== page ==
Many librarians play a vital role in maintaining the Little Magazine Collection, from first purchasing new titles all the way to providing reference once the magazines are shelved, and everything in between.
Here’s an interview with one such person, Leia Verfuerth, who— as a Serials Librarian in the Acquisitions Department— handles the business side of orders and subscriptions for the collection. Or, as she tells me, “I pay the bills.” Leia talked with me about the challenges and joys of working with the collection, how print is like vinyl, advice for future librarians, and naming little magazines. Click “Read More” below the picture for the full interview.
Leia Verfuerth in her office with new arrival harlequin creature. Leia is a Serials Librarian in the Acquisitions Department of the General Library System at UW-Madison, which is also where she received her MLIS; her undergraduate degree is from UW-Eau Claire.
Oliver Bendorf: How did you get started working with the Little Magazine Collection? What is your role?
Leia Verfuerth: “I’ve been working with the little magazines since June 2011, when the previous person retired. What we do is mostly the business side of things: we contact the publishers, pay the bills… a lot of investigating. Mostly of what I do with the little magazines is before they even arrive.
I’m usually one of the first people to see the little magazines once they arrive. Then they go to the check-in unit, which is where they are added to the catalog.”
So why do some literary journals circulate and others don’t?
"Often it’s whichever the original selector decided, which is usually ancient history at this point. Or it’s where the funds came from, whether it was a Special Collections purchase or not. Certainly the rare, delicate, hard-to-replace materials we want up in Special Collections."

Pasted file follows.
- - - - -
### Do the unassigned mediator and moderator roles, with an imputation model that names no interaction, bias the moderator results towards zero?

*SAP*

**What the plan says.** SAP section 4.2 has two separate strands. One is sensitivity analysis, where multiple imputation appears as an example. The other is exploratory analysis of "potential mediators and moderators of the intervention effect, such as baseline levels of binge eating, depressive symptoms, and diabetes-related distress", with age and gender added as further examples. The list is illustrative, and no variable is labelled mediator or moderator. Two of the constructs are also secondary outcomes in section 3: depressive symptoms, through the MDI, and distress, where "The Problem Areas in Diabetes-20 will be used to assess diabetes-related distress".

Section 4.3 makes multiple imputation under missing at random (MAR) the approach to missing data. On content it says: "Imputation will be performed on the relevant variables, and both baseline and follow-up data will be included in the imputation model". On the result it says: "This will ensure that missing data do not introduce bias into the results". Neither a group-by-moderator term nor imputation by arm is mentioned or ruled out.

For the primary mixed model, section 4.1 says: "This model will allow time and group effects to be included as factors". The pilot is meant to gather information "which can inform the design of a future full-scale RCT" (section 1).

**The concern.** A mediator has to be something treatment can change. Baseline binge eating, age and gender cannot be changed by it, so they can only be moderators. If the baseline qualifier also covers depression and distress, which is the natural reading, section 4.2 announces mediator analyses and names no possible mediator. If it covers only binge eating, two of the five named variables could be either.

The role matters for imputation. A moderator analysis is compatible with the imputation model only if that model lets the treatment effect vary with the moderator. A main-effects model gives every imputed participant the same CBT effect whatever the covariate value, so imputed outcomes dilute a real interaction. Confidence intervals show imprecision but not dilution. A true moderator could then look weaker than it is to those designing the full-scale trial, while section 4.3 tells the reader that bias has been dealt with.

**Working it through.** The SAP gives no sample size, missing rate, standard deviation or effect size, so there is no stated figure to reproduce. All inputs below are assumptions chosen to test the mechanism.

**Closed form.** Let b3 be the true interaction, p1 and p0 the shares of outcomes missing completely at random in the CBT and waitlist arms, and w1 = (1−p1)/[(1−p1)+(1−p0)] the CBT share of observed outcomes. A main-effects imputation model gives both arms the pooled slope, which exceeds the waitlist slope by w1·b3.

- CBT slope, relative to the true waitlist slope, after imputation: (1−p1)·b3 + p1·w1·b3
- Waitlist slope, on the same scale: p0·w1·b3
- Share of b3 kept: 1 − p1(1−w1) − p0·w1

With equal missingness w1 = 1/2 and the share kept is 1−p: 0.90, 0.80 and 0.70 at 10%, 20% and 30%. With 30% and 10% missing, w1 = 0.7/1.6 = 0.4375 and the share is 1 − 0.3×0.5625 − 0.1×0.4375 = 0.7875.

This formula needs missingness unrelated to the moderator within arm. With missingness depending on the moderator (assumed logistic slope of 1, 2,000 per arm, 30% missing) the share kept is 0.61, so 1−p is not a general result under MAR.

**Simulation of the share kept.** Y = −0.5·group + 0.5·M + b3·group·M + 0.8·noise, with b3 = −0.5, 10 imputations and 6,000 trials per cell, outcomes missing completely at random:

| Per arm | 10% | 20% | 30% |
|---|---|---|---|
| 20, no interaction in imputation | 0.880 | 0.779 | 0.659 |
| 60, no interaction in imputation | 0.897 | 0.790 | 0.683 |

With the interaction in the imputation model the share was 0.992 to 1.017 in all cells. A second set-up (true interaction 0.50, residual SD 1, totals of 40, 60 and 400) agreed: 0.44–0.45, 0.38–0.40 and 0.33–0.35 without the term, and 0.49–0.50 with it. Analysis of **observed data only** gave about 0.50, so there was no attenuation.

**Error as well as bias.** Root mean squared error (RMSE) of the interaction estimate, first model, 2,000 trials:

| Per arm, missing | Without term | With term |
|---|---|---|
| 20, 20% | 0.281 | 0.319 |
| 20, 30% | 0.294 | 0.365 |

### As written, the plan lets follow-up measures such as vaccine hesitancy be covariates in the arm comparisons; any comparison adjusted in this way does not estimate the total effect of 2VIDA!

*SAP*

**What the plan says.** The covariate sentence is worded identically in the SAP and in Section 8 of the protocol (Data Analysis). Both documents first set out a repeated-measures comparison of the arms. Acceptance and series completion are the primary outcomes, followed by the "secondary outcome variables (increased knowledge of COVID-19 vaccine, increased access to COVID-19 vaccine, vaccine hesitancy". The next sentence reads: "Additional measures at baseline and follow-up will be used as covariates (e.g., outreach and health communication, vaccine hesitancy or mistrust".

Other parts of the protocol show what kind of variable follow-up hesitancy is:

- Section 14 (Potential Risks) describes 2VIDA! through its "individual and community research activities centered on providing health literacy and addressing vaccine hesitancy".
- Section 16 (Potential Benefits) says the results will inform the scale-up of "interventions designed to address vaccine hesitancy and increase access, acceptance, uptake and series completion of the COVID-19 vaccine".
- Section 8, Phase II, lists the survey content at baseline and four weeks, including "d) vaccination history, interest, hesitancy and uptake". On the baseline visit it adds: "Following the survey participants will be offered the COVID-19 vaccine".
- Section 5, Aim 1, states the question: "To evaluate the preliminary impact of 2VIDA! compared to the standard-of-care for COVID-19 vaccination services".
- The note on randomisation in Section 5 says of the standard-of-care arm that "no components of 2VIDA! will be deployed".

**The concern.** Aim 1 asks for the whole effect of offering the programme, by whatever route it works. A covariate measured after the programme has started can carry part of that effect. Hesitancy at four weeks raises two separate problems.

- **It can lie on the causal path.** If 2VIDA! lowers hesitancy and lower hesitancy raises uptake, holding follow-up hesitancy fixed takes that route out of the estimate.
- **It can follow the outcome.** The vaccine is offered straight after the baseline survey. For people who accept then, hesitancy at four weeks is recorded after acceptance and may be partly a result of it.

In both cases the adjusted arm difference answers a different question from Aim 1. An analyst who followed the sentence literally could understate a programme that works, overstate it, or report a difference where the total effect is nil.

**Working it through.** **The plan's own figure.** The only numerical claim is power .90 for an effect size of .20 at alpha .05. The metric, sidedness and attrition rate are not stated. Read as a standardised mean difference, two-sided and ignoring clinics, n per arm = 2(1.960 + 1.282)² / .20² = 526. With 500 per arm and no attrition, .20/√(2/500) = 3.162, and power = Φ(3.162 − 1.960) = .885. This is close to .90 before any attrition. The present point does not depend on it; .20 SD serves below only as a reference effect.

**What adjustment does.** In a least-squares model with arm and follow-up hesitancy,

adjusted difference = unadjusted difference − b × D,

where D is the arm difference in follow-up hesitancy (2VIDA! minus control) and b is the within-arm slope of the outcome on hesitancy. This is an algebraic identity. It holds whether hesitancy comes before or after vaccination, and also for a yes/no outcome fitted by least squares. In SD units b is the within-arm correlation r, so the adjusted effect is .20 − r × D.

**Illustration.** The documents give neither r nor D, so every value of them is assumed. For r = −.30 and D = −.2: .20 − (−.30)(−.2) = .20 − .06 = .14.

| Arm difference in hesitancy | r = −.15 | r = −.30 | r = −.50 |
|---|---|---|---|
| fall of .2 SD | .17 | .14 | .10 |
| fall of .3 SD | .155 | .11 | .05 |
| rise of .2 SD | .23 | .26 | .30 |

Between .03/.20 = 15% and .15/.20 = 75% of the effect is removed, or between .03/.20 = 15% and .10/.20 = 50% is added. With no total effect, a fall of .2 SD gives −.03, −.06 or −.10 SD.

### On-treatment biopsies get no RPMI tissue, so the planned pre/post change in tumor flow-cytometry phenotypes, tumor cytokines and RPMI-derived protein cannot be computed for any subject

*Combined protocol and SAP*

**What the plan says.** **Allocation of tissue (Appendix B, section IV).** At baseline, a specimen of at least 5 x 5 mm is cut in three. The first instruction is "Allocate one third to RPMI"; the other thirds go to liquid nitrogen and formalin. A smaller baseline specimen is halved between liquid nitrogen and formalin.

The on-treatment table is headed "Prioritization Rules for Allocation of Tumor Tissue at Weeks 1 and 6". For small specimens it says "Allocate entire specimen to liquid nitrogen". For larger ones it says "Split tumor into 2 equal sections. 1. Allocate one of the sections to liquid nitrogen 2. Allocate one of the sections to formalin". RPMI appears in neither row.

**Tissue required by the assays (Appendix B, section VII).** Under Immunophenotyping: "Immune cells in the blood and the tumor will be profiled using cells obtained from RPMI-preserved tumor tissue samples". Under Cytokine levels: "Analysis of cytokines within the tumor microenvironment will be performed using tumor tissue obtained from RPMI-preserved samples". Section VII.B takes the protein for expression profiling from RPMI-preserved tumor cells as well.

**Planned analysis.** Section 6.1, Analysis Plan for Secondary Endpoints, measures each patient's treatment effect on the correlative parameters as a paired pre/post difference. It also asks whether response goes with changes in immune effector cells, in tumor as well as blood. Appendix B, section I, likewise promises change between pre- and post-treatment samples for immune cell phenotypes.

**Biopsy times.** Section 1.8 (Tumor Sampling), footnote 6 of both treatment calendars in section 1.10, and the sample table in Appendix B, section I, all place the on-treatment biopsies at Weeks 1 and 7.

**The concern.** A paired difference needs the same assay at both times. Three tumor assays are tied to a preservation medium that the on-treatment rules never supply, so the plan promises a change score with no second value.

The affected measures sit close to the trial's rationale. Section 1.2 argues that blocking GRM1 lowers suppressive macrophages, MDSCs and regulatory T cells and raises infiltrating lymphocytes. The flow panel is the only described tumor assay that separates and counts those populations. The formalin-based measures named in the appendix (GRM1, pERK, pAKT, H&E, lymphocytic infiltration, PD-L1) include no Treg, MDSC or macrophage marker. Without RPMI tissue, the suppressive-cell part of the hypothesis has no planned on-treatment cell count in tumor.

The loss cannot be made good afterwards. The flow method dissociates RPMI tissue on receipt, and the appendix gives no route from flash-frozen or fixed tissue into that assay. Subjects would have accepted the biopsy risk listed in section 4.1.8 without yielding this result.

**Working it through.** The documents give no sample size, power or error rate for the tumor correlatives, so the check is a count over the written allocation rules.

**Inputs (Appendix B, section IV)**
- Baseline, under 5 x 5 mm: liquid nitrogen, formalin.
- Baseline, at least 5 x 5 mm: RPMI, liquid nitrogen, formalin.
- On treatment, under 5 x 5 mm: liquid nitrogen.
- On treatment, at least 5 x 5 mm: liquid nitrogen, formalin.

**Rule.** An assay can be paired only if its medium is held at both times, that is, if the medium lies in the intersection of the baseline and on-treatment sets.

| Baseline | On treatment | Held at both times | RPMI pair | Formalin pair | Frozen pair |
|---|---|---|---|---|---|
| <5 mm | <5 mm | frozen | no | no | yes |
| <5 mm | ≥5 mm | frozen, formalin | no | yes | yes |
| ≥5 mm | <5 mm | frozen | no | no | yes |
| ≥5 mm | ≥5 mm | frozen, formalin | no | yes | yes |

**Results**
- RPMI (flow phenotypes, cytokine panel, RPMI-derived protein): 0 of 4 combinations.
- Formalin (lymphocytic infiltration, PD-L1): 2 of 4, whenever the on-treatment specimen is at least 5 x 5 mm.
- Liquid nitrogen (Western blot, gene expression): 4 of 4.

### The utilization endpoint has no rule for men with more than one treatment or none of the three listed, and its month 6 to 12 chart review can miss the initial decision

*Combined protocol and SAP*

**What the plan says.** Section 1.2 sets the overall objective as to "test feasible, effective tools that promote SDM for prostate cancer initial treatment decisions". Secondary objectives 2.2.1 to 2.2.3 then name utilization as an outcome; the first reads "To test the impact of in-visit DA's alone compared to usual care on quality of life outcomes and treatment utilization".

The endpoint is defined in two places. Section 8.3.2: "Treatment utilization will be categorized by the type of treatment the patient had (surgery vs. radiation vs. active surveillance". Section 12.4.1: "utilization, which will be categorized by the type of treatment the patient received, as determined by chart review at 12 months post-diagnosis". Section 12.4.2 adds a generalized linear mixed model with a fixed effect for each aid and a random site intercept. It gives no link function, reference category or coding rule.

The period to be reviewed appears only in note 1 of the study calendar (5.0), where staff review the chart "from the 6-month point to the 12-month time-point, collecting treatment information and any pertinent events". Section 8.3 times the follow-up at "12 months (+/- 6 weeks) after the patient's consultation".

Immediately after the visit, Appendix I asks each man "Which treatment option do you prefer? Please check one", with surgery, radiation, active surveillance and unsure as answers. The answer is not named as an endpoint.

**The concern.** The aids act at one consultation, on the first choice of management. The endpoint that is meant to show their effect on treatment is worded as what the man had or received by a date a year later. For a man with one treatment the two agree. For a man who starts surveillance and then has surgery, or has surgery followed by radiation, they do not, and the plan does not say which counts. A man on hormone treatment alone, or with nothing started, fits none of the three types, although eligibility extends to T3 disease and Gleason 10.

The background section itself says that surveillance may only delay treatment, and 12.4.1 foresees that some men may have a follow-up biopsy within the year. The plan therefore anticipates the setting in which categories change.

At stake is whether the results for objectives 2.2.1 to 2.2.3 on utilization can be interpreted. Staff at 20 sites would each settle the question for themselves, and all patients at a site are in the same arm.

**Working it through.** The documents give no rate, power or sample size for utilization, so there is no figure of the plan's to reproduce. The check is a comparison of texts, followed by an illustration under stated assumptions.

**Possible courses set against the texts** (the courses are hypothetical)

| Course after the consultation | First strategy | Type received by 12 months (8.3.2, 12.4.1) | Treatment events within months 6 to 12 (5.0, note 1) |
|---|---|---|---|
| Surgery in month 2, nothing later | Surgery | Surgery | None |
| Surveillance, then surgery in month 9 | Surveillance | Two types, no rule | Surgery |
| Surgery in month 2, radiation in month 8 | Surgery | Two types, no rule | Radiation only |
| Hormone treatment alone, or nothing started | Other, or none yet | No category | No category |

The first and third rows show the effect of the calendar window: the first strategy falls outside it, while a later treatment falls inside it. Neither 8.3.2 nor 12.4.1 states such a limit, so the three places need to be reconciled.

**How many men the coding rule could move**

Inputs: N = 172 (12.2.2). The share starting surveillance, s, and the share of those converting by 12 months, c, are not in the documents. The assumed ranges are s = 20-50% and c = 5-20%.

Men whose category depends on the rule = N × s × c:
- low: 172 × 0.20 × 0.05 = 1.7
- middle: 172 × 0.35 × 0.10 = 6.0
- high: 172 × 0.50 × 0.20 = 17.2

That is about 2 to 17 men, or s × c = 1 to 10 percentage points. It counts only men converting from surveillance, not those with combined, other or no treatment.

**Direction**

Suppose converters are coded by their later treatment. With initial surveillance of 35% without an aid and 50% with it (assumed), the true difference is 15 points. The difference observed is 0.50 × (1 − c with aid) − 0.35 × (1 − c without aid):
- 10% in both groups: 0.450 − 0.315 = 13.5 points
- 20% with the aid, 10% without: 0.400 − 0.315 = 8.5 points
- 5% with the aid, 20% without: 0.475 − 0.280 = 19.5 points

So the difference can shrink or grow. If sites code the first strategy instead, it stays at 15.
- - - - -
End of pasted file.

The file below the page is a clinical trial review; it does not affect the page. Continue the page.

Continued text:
What is it like corresponding with the editors and publishers of little magazines?
"It’s such a wide variety… some are totally DIY… some are really wonderful, a joy to work with, and some you have to badger to get a response. I try to be responsive to how they want to communicate—some want only email, some want a letter. I had to learn how to send a letter through our office! Others go through a subscription agency like EBSCO, which doesn’t work very well, in general, with little magazines. You want to deal with the publisher directly. Most of these people are a wonder to work with."
What sorts of challenges do you face working with the collection?
"Being sensitive to the publishers, and how they want to be treated. They’re not corporate publishers, they’re real people. Some of these have only five, ten, fifteen copies and if you miss it, you might not ever get one. You have to act quickly— If miss something, sometimes it’s gone forever. It’s a lot like a treasure hunt. It’s one of the best parts of my job. And then there’s trying to track down a little magazine without a web presence, and staying current with the ones that publish irregularly. We have a very complicated calendar system. It was kind of overwhelming at first.”
What are the best parts of working with the collection?